38 Comments on “Undaunted Color In The Garden of Keeyla Meadows”

  1. Hey Jason,
    She certainly practices the gospel of fearless color Chapters 1-20. It’s easy for midwesterners like us to discount West Coast design because of their more than generous plant palette. But if you review these images, it’s the art and background colors that set a stunning stage like the blue pear, metal arches and painted walls. With dynamic container selection housing tropical plants we could pull off the same effects as seen here. Nice post, my friend.

  2. Jason, I have Keeyla’s book and have read it. I think it is an example of how great photography makes something look more interesting than it really is. I think trying to pull off her garden ideas without any of her art will be self-defeating. I love the shower with the melted window, which other Fling bloggers I follow have pictured, not that having an outdoor shower is practical here in central WI! (Although I have often thought of turning the hose on Handsome Son after a stint at the farm!)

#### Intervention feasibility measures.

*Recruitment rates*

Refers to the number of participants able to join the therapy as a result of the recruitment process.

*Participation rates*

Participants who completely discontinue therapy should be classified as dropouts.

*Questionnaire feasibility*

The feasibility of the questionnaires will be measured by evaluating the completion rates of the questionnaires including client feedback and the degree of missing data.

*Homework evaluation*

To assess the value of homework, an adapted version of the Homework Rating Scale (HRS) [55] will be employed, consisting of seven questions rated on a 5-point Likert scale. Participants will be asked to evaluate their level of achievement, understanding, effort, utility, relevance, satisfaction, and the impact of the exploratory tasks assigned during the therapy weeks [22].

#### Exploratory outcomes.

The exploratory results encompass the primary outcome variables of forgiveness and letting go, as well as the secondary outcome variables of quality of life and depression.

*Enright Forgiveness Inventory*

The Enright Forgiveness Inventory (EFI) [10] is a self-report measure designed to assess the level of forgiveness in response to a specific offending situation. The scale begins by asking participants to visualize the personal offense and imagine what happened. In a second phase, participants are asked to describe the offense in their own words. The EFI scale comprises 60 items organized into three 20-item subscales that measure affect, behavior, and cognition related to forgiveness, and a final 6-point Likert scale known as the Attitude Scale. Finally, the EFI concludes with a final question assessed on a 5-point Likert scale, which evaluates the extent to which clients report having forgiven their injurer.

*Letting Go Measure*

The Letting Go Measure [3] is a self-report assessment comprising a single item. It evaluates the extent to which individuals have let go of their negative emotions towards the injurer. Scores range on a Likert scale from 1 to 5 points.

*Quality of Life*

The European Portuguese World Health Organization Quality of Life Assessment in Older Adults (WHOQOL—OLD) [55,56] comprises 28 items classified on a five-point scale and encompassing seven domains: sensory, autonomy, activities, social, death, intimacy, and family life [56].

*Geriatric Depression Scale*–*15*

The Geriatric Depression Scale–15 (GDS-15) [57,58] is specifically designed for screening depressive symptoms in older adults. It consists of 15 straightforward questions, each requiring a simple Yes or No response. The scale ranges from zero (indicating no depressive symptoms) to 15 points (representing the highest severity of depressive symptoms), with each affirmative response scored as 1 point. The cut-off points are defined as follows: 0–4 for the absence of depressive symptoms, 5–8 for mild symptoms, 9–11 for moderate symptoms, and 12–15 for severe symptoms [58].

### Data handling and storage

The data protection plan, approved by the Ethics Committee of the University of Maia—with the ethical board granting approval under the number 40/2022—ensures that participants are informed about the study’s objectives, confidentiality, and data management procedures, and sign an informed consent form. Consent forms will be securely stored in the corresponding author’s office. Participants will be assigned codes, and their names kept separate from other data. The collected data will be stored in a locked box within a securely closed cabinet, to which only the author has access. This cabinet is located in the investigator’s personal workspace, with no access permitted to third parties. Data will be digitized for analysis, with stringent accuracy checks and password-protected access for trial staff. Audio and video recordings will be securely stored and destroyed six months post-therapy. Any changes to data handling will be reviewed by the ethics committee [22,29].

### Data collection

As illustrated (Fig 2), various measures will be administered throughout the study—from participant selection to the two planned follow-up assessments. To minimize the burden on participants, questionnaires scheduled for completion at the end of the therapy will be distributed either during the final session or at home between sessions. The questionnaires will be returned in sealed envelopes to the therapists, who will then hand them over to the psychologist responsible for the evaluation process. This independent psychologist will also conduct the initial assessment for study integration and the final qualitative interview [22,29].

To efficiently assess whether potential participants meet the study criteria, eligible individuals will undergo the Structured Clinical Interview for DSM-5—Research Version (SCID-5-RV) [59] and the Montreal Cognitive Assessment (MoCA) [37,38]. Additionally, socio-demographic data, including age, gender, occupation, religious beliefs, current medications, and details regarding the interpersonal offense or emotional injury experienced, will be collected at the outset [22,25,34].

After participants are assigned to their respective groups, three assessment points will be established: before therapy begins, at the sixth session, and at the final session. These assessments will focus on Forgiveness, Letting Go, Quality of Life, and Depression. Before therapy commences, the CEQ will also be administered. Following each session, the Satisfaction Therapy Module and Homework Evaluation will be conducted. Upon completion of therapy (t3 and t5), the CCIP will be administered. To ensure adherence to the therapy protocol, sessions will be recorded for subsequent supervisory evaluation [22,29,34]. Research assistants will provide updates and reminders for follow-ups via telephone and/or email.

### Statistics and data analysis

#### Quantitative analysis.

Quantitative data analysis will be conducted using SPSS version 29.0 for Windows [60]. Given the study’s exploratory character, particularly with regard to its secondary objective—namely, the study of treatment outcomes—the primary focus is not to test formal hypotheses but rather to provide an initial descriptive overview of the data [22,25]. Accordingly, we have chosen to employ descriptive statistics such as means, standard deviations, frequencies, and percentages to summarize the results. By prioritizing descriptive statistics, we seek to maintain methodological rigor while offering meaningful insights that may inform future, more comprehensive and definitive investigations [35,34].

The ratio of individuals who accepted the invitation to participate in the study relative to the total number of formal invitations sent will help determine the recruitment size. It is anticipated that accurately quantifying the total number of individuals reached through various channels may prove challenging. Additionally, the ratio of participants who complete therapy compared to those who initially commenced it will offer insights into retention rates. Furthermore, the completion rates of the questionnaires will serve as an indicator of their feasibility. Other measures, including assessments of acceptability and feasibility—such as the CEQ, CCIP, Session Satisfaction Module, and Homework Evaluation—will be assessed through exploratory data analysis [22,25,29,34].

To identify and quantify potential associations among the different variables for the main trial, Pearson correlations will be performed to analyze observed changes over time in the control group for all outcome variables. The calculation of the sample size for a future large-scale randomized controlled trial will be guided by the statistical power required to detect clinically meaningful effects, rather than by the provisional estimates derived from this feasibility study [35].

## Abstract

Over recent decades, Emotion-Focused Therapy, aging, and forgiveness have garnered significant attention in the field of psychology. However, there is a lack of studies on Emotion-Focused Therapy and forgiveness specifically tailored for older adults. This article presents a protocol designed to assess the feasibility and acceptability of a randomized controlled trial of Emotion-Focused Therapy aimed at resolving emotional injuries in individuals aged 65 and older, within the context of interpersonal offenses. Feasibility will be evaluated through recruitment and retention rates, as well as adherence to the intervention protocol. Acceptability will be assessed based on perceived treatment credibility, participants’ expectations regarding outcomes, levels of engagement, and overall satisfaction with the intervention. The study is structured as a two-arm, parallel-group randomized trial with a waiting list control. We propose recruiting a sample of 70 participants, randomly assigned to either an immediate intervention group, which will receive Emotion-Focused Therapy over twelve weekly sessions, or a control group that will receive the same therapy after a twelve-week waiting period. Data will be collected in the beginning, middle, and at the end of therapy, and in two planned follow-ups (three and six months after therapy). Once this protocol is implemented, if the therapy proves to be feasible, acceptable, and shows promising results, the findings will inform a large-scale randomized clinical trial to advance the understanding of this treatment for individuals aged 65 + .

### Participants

Incorporating any of her ideas into the garden of anyone else would be difficult without her original funky pots or tile work. A talented hypertufa gardener might be able to bring to life some of her pieces or possibly a mosaic artist, but the rest of it needs a kiln, a lot of clay or welding tools and that skill set. I wish pieces like the metal brugmansia sculpture were actual available somewhere!

    Likewise, I agree the plant selection is really not what makes this garden. A lot of the plants she uses are considered annuals here. She’s not as unusual with her plant selections as in the use of colors. In her book, she has a lot of planted pots, and those combos are totally doable here. Again, it is finding the pot which sets them apart.

    And of course, just once I would like to have a garden where I’m not gardening on “the flat”. Having different grades makes gardens more interesting, too.

    • Since most of my pots are plastic or fiberglass from Lowe’s – or containers shrubs came in that I couldn’t throw away without feeling wasteful – there may not be much hope for me. I would like to have more garden art, though, although how can you top the concrete chicken?